8. AVR CPU Core
This section discusses the AVR core architecture in general. The main function of the CPU core is to
ensure correct program execution. The CPU must therefore be able to access memories, perform
calculations, control peripherals, and handle interrupts.
Figure 8-1. Block Diagram of the AVR Architecture
In order to maximize performance and parallelism, the AVR uses a Harvard architecture – with separate
memories and buses for program and data. Instructions in the program memory are executed with a
single level pipelining. While one instruction is being executed, the next instruction is pre-fetched from the
program memory. This concept enables instructions to be executed in every clock cycle. The program
memory is In-System Reprogrammable Flash memory.
The fast-access Register File contains 32 x 8-bit general purpose working registers with a single clock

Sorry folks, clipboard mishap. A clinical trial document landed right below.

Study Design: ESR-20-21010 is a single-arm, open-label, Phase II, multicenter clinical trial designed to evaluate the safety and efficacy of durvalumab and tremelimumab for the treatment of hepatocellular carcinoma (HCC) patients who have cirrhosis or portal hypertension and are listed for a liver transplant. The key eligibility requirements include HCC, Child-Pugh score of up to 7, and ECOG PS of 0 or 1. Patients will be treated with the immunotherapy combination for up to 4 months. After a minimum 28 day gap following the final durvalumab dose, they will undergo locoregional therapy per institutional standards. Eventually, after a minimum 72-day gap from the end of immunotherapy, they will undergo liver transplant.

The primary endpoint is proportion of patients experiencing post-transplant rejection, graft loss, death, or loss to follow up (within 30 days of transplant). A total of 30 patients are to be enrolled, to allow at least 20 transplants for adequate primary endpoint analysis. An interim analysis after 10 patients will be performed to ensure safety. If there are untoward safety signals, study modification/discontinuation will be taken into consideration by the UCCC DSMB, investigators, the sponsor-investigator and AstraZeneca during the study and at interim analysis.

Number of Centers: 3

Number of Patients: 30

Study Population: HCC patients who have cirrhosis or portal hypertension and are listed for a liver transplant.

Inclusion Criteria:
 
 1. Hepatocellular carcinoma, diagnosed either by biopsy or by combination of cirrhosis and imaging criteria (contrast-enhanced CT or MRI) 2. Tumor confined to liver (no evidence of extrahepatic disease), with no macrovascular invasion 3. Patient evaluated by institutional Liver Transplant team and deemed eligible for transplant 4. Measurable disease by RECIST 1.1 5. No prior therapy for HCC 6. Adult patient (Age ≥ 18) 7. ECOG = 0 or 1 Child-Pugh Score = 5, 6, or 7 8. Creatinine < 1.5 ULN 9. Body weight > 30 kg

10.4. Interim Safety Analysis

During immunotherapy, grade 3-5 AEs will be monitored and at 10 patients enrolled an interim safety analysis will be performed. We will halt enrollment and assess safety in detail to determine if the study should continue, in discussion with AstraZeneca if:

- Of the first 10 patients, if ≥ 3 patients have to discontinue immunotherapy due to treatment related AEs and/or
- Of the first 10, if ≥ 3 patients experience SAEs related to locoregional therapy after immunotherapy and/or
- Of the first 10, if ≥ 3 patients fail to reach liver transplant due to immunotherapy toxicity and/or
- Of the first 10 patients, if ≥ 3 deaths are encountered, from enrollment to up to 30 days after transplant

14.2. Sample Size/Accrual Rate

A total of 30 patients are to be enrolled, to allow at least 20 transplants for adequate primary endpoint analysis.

cycle access time. This allows single-cycle Arithmetic Logic Unit (ALU) operation. In a typical ALU
operation, two operands are output from the Register File, the operation is executed, and the result is
stored back in the Register File – in one clock cycle.
Six of the 32 registers can be used as three 16-bit indirect address register pointers for Data Space
addressing – enabling efficient address calculations. One of the these address pointers can also be used
as an address pointer for look up tables in Flash program memory. These added function registers are
the 16-bit X-, Y-, and Z-register, described later in this section.
Atmel ATmega1284 [DATASHEET]